Following in the footsteps of the ‘snowshoe priest’

A 60-foot-tall monument of Venerable Frederic Baraga, the first bishop of what is now the Diocese of Marquette, is pictured at a shrine dedicated to the “snowshoe priest” in L’Anse, Mich., at the base of the Upper Peninsula’s Keweenaw Peninsula. Mike Stechschulte | The Michigan Catholic

“Whoever serves Me must follow Me, and where I am, there also will My servant be” (John 12:26).

Recently, one of the Sisters and I ran a weeklong Vacation Bible School in the Upper Peninsula. While there, we were privileged to visit the tomb of Venerable Frederic Baraga, the first bishop of the Diocese of Marquette. Bishop Baraga is known as the “snowshoe priest,” because he would travel on snowshoe throughout his diocese in the long winter months, even into his sixties.

Reflecting on the journeys of Bishop Baraga, another Sister commented that he would have traveled through the forests before the land was civilized. Rarely would he have seen the sky, even in the short hours of daylight. This was truly a man of missionary zeal and of passion for his Lord and the flock entrusted to his care.

How much are we willing to sacrifice to follow our Lord’s footsteps and lead souls to Him, as Bishop Baraga did? Our sacrifice most likely will not entail cold treks through the snow and woods, but sacrifice is required of us nonetheless in the living of our Christian life. While the landscape is now cultivated, we still live in a world in need of hearing the same Gospel message. We must be willing to sacrifice to share the Gospel and to live it fully. One example that comes to mind is to put God, rather than sports or entertainment, first on Sundays.

By our baptism, each of us has been called to be a missionary — to bring the good news of Jesus Christ and His work for our salvation to the world. We are sent out to share with others the grace, joy and peace we receive in our relationship of love with Him. And yet, many times we can find it difficult to speak about our faith to others in a culture that is hostile to sharing religion or personal convictions. How easy it can be to relegate the faith to time in Mass on Sundays or in church gatherings, rather than to allow it to permeate all our words and actions.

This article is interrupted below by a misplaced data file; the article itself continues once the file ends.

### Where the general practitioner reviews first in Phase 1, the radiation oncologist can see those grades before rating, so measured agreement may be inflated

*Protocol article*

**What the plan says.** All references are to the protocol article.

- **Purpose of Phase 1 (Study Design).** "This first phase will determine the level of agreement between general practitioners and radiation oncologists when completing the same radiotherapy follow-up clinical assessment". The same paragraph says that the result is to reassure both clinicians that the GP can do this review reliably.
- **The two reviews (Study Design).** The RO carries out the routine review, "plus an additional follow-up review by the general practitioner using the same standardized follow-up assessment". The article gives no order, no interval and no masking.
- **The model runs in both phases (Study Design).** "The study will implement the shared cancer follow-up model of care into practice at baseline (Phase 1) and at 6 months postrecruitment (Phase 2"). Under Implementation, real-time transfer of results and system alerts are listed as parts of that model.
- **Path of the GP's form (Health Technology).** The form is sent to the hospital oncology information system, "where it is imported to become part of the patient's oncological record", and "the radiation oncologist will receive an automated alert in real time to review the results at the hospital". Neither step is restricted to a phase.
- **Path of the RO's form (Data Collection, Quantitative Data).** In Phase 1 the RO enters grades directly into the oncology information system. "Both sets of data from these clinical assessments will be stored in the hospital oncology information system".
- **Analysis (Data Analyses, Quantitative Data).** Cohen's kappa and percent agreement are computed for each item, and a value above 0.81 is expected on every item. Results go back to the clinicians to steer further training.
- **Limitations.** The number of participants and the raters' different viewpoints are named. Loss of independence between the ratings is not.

Our sacrifices in living a missionary Christian life involve being willing actually to speak to others about Jesus Christ, even when it might feel at least initially uncomfortable. While this seems easier said than done, let us look to the example of men and women like Bishop Baraga, who were willing to sacrifice innumerable comforts to bring the truth of the Gospel to souls who did not know Jesus Christ.

However, it is important to note that Bishop Baraga and others like him did not begin with preaching stringently about moral truths, although these are certainly important truths to share in the end. The Truth that the missionaries preached was Jesus Christ Himself, without whom no Christian morality makes any sense. The saintly missionaries had so encountered Jesus Christ that they could not rest knowing that others did not yet have the joy of knowing Him, too. Not even hard, long winters — not even, in fact, the threat of martyrdom for many of the missionaries — were enough to stop them from bringing Jesus to others. Let us pray for the courage and magnanimity to follow Christ as they did with a boldness that conquers all timidity in the face of sacrifice for the love of Him and of souls.

Sr. Mary Martha Becnel is a member of the Ann Arbor-based Dominican Sisters of Mary, Mother of the Eucharist.